Easter Celebrations

Easter is the most important of the Christian religious holidays – celebrating the joyous resurrection of Jesus Christ from the tomb after his crucifixion. There are many ways that Christian cultures celebrate Easter, let’s take a look at some.

The most important celebratory event on Eastern Sunday is a sunrise service, to rejoice and sing praise to the risen Lord. The service is a very happy one with lots of singing and bright, cheerful colors throughout the church. The service has a decidedly less formal pattern, but a pattern nonetheless. There is a blessing, a lighting of the paschal candle, a service that includes lessons on the teachings and sacrifice of Christ, another blessing, baptisms and Easter mass. Orthodox churches perform a procession outside to conduct a symbolic church for Christ’s body and thus joyfully announce that “Chris is risen!” and then the procession returns to the church for the service.

Easter eggs are thought to represent the empty tomb, but they are known to represent new life and rebirth, thus a natural addition to a springtime religious festival. Dating all the way back to medieval times eggs were given to servants at Easter and to children in Germany along with other gifts.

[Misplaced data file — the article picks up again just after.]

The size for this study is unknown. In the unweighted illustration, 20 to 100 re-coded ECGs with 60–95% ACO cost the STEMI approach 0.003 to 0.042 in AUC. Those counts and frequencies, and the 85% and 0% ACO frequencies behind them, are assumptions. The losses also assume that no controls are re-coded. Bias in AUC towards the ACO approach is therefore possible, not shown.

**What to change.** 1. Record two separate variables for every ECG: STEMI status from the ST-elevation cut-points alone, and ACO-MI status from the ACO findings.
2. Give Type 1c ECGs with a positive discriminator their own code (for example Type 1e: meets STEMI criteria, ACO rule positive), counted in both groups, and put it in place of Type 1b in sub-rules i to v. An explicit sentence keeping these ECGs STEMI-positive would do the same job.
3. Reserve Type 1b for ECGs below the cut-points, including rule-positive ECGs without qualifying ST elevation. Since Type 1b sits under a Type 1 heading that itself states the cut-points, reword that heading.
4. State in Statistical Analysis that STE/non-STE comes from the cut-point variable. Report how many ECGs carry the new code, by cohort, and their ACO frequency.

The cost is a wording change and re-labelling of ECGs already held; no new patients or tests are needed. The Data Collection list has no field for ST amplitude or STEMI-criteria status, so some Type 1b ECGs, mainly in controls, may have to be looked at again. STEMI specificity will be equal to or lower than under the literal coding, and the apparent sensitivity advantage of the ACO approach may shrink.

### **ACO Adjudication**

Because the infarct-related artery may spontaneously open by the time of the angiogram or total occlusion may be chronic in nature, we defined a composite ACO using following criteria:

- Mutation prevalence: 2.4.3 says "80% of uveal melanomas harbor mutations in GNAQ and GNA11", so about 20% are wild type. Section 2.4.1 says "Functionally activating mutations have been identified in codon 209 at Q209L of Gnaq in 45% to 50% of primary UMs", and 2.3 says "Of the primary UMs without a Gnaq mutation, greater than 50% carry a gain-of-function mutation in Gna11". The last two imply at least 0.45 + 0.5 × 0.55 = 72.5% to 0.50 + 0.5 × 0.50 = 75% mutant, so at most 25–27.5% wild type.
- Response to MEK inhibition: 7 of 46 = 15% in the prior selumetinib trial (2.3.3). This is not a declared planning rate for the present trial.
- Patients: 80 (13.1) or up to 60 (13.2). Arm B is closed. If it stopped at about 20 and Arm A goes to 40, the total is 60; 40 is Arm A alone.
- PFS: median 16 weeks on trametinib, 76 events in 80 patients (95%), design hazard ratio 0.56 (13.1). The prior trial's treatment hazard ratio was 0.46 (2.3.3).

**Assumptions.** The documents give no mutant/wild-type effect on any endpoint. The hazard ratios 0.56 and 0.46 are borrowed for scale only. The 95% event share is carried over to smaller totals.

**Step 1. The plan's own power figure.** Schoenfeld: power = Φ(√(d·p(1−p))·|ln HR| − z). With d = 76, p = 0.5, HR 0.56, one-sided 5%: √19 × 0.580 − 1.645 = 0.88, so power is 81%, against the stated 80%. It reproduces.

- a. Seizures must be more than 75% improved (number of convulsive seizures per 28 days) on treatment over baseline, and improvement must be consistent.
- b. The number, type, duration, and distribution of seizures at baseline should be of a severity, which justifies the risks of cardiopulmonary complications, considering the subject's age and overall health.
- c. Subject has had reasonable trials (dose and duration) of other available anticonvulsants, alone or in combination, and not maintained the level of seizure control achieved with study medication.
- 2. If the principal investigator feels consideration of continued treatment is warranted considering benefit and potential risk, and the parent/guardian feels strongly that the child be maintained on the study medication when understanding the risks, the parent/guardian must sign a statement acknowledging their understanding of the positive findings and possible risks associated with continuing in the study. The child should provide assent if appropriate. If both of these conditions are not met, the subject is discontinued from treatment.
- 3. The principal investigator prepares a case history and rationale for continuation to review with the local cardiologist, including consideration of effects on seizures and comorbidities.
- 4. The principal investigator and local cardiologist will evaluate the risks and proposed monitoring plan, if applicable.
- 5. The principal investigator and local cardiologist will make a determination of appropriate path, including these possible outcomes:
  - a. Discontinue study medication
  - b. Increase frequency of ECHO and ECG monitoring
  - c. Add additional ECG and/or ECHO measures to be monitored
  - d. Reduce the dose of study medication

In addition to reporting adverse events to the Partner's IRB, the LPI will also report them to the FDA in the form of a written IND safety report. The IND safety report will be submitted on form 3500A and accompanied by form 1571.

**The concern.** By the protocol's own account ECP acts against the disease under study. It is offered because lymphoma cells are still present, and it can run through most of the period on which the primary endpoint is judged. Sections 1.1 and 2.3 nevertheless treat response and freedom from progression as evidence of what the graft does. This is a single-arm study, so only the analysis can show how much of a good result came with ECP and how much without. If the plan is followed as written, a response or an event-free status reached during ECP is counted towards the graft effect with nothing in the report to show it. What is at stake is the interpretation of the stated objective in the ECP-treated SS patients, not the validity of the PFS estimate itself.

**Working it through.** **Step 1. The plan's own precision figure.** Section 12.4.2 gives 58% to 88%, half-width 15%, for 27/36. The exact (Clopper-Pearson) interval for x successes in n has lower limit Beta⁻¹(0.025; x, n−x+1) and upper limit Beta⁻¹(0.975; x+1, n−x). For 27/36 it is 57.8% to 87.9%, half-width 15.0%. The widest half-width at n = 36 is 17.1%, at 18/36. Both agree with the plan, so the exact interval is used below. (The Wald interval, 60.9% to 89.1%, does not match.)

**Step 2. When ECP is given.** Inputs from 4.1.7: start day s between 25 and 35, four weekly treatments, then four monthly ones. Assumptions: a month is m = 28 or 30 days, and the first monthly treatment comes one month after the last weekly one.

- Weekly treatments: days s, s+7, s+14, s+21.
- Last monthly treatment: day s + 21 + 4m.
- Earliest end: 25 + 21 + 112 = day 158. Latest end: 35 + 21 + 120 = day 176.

Chocolate Easter bunnies have been around since the early 19th century and remain exceedingly popular in Easter baskets even today. Over 90 million chocolate Easter bunnies are made each year to be included in children’s Easter baskets.

Dancing is also a popular way to celebrate on Easter Sunday, as is witnessed in Ireland where Christians dance on the streets. While they are dancing to win a prize of a cake, the rest of the Irish observations of Easter Sunday are sacred and filled with fasting and prayer.

Many countries celebrate in very differing ways. For example, in Malta Easter Sunday is a joyous event with a parade and a band. The procession is then followed by a huge lunchtime family gathering where everyone enjoys a feast of spring lamb, vegetables and baked potatoes. Afterwards the children are given a chocolate or confectionary treat.

In Mexico, Christian communities will reenact the events of the holy week, to include the Resurrection. These reenactments are known for theatrical flair, with the actors preparing for a full year to play their parts.

What religious holiday isn’t famous for its myths and legends? One such legend is of a young rabbit that waited anxiously for three days for his friend, Jesus, to come back to the Garden of Gethsemane. It is told that when Jesus returned to the garden on Easter morning he was greeted by his friend, the rabbit. While only a legend, it is a sweet possible explanation of the inclusion of rabbits in the celebration of Easter.

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